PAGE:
These children will not receive yoga during the 3 week iPad activity period; instructors will receive specific training to ensure that no yoga occurs during this time frame. Use of child or hospital supplied iPad activities will be permitted instead of the study-supplied iPad activities. There will be no restrictions on concomitant medications. Standardized sleep hygiene recommendations will be provided.
Study Arms  ICMJE
  • Experimental: Individualized Yoga Intervention Group
    Yoga will be administered individually by a trained yoga instructor, and offered daily for 21 days (5 days per week or 15 days in total). There will be a common structure for all sessions that will include relaxation and breathing exercises. Additional poses focused on strength, flexibility, and balance will be incorporated at low, moderate or high intensity levels based upon the wishes and abilities of the child and parent and the judgment of the yoga instructor. The target intensity will be documented and may change with each yoga session. Each yoga session will vary in duration between 15 and 45 minutes. Modifications will be made to accommodate devices such as central venous lines, particularly if accessed. For children who are in isolation, the research team will follow hospital policies and procedures.
    Intervention: Behavioral: Individualized Yoga Intervention Group
  • Active Comparator: iPad Activity Control Group
    For those randomized to the control group, visits by the same yoga instructors will occur at the same schedule as the yoga intervention. Contact will be offered daily (5 days per week) for 21 days. The yoga instructor will offer games, music, movies or books on a study-supplied iPad. The instructor will offer to interact with the child (for example, read to, or play games with the child) for a maximum of 45 minutes (the maximum length of yoga sessions). This approach will allow us to control for contact frequency and the individual providing contact, and consequently, to better measure the independent effect of yoga. These children will not receive yoga during the 3 week iPad activity period; instructors will receive specific training to ensure that no yoga occurs during this time frame. Use of child or hospital supplied iPad activities will be permitted instead of the study-supplied iPad activities.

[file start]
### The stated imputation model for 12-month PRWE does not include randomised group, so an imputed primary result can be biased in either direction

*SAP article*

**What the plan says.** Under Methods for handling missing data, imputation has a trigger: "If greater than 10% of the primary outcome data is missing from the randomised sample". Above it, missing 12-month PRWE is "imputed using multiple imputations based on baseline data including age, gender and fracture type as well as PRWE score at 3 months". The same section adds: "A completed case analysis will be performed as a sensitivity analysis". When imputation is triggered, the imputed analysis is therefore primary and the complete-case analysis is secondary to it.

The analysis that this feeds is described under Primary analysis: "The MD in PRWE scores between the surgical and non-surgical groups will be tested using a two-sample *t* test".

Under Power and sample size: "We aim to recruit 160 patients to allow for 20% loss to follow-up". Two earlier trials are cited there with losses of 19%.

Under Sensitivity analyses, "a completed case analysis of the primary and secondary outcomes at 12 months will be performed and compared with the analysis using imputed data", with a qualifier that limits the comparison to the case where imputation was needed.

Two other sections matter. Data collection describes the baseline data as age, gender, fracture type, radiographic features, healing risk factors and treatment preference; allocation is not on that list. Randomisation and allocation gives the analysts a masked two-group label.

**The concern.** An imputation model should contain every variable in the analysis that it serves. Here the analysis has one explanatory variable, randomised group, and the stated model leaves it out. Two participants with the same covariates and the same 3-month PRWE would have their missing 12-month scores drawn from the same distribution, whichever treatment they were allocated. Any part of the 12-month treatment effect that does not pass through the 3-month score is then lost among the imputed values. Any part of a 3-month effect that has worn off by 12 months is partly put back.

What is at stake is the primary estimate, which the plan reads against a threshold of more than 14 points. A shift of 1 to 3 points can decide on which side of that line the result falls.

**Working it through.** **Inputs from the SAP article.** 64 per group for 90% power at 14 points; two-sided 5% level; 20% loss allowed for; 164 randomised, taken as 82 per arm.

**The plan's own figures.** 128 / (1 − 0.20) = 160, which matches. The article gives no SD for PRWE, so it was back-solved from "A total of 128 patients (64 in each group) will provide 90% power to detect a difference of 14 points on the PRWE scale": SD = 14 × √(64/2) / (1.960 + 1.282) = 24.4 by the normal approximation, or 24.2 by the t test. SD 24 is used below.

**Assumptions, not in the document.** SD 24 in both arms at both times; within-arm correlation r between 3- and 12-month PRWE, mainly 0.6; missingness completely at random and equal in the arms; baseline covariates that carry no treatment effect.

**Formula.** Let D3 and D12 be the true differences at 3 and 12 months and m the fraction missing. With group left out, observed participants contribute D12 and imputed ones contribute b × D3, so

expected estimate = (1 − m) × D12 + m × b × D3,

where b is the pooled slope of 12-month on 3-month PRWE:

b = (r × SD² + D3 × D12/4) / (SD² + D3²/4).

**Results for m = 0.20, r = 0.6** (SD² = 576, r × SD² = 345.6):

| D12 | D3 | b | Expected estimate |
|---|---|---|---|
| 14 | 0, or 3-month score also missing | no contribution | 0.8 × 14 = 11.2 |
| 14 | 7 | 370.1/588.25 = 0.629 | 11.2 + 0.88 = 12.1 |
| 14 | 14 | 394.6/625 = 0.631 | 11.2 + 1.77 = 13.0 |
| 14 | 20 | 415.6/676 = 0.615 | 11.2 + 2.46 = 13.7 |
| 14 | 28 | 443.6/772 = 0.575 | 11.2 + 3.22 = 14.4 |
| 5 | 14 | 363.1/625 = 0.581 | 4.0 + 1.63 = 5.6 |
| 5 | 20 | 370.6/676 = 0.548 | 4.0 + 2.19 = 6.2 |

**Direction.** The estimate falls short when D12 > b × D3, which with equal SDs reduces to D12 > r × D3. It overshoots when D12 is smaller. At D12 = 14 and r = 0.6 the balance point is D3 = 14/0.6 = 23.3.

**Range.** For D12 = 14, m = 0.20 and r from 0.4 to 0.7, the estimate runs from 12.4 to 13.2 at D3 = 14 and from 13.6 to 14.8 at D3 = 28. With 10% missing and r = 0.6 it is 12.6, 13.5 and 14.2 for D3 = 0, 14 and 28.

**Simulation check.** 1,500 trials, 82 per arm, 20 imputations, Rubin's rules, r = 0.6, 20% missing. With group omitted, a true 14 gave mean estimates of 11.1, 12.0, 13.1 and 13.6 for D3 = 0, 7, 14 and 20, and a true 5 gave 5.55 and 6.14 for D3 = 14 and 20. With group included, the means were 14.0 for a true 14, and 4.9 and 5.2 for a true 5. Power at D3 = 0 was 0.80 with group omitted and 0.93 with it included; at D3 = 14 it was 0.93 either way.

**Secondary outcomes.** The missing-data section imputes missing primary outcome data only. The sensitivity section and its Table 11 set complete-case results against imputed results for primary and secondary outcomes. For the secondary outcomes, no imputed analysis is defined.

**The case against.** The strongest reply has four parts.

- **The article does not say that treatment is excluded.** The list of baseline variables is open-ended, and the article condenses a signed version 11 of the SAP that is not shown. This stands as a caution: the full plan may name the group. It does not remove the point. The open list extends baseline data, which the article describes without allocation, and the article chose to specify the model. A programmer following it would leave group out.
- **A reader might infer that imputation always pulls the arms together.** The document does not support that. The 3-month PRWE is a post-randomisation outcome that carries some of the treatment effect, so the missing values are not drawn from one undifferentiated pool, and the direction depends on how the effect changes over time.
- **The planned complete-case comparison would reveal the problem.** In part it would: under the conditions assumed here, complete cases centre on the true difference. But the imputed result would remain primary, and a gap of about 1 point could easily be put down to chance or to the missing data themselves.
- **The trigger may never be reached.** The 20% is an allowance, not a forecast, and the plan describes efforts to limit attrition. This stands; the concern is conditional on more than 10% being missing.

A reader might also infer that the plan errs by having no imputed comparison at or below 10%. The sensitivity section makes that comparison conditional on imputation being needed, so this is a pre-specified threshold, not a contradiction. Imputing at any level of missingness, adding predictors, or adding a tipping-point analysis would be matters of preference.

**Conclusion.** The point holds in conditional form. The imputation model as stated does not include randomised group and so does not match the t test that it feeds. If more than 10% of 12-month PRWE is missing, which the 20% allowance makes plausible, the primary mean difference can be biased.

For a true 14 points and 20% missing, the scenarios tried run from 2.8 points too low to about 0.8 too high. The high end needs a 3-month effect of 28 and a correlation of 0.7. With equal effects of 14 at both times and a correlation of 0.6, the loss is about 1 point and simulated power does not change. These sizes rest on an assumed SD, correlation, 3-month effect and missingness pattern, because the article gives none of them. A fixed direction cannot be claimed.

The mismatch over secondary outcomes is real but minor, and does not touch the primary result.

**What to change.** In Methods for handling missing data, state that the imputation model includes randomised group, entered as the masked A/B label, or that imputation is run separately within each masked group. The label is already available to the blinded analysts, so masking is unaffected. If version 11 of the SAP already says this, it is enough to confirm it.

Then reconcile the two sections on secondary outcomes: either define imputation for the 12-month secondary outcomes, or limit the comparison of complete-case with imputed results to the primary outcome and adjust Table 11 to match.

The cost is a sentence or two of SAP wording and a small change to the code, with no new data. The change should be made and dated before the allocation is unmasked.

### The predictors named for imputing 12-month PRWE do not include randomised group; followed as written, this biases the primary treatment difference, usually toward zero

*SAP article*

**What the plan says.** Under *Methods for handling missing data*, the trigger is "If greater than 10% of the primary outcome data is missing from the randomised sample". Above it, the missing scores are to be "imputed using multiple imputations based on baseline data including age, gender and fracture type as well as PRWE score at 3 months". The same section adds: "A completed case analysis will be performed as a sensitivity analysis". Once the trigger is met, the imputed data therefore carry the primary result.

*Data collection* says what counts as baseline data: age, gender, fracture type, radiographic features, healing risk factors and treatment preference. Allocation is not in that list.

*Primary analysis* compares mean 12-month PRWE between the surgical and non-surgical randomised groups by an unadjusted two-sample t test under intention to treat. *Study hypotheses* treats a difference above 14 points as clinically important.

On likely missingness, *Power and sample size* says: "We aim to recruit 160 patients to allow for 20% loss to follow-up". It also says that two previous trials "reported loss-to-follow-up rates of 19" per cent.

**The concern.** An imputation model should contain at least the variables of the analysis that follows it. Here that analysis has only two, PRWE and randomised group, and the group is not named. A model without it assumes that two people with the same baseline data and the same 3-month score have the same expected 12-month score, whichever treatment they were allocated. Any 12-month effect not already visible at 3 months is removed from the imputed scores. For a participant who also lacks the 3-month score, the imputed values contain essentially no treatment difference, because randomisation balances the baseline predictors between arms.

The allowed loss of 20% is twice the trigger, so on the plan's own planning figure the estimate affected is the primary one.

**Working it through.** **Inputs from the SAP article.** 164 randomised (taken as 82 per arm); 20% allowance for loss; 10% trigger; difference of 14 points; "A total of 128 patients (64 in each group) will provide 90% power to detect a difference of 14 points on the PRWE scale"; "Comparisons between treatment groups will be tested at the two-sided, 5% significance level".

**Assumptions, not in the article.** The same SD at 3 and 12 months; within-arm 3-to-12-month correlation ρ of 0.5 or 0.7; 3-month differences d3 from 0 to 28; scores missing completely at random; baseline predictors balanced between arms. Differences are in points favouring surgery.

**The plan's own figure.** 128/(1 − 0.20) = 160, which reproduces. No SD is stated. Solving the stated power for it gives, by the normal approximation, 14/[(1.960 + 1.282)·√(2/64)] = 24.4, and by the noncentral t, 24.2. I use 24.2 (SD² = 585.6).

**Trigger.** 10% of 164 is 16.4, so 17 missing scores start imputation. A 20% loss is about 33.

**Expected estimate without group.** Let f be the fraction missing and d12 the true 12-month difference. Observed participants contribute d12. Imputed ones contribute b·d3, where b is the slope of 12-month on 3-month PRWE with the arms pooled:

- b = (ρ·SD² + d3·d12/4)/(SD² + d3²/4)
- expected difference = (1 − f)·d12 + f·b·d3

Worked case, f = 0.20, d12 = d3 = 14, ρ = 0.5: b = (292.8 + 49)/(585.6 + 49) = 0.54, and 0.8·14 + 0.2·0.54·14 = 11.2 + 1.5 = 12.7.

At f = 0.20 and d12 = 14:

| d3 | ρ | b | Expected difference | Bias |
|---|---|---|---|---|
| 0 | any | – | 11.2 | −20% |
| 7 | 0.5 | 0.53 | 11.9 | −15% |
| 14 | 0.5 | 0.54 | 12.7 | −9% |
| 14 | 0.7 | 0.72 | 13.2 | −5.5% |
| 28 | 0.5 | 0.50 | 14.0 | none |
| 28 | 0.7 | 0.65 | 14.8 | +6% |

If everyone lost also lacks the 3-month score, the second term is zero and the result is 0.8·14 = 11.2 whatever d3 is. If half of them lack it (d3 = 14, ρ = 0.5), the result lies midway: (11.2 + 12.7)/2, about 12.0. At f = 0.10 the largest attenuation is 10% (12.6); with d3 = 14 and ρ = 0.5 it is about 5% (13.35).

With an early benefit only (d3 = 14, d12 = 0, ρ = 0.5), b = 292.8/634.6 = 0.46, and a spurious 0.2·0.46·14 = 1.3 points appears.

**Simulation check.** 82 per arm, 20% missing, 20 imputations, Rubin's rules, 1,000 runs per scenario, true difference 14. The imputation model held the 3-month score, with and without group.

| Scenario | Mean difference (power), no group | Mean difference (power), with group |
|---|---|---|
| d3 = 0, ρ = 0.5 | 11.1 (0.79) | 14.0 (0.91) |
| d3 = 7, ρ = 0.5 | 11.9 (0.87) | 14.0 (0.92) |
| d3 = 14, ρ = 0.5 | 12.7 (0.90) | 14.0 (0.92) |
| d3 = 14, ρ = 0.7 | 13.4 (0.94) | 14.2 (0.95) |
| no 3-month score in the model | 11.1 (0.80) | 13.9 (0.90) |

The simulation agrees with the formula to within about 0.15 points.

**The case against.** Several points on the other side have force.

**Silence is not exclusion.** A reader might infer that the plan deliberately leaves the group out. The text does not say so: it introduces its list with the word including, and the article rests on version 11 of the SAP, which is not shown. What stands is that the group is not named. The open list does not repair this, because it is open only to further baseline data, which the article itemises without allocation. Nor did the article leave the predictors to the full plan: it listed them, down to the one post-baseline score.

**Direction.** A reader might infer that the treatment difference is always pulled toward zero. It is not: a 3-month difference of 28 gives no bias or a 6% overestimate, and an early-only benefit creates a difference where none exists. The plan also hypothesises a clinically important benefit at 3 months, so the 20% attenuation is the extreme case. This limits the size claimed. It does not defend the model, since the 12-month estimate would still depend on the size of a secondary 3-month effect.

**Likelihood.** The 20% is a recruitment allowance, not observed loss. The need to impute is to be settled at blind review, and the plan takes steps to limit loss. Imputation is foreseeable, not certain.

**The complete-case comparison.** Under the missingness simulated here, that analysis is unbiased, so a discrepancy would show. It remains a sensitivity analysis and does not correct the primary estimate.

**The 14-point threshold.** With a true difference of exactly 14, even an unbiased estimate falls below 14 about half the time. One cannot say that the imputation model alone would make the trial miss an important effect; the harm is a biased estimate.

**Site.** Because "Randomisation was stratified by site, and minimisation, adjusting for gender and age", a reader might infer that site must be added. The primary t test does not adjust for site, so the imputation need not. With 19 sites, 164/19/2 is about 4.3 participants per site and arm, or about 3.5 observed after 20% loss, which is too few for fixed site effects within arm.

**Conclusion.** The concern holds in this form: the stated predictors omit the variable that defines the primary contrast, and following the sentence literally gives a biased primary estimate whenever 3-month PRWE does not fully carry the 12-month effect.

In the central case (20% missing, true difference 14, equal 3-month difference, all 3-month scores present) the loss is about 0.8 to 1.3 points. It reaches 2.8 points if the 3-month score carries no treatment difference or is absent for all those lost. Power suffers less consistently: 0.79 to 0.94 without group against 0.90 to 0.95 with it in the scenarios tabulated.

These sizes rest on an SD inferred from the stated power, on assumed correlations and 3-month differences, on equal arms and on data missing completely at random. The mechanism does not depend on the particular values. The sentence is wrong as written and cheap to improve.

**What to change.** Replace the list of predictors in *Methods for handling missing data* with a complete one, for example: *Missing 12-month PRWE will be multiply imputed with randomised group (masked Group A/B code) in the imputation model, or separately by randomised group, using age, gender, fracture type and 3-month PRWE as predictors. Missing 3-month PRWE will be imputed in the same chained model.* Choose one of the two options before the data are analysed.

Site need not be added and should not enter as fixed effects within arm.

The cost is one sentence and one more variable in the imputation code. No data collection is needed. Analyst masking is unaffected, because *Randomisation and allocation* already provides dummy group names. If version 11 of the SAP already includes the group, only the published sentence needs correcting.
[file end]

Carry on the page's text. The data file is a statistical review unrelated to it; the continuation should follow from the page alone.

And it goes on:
Intervention: Other: iPad Activity Control Group
Publications * Not Provided

*   Includes publications given by the data provider as well as publications identified by ClinicalTrials.gov Identifier (NCT Number) in Medline.
 
Recruitment Information
Recruitment Status  ICMJE Recruiting
Estimated Enrollment  ICMJE
 (submitted: May 8, 2014)
210
Original Estimated Enrollment  ICMJE Same as current
Estimated Study Completion Date  ICMJE October 2023
Estimated Primary Completion Date October 2023   (Final data collection date for primary outcome measure)
Eligibility Criteria  ICMJE

Inclusion Criteria:

  • Child diagnosed with any AML, relapsed ALL, stage 3 or 4 Burkitt's or diffuse B large cell lymphoma/leukemia OR about to receive autologous or allogeneic HSCT for any indication
  • Child expected to be an inpatient for at least 3 weeks after initiation of chemotherapy or conditioning
  • Child aged 8 to 18 years at enrollment. Conditioning regimen may be myeloablative or reduced intensity

Exclusion Criteria:

  • Following features present to an extent that would preclude compliance with yoga, as assessed by the attending physician: a) motor disability, b) cognitive disability, c) cardiopulmonary symptoms, or d) known compression fracture resulting in disability
  • Parent or patient cannot understand verbal English
  • For HSCT patients, planned non-myeloablative conditioning regimen.
Sex/Gender  ICMJE
Sexes Eligible for Study: All
Ages  ICMJE 8 Years to 18 Years   (Child, Adult)
Accepts Healthy Volunteers  ICMJE No
Contacts  ICMJE
Contact: Lillian Sung, MD 416-813-5287 lillian.sung@sickkids.ca
Listed Location Countries  ICMJE Canada,   United States
Removed Location Countries  
 
Administrative Information
NCT Number  ICMJE NCT02134782
Other Study ID Numbers  ICMJE Yoga RCT
Has Data Monitoring Committee No
U.S. FDA-regulated Product Not Provided
IPD Sharing Statement  ICMJE Not Provided
Responsible Party Lillian Sung, The Hospital for Sick Children
Study Sponsor  ICMJE The Hospital for Sick Children
Collaborators  ICMJE Not Provided
Investigators  ICMJE
Principal Investigator: Lillian Sung, MD The Hospital for Sick Children
PRS Account The Hospital for Sick Children
Verification Date September 2021

ICMJE     Data element required by the International Committee of Medical Journal Editors and the World Health Organization ICTRP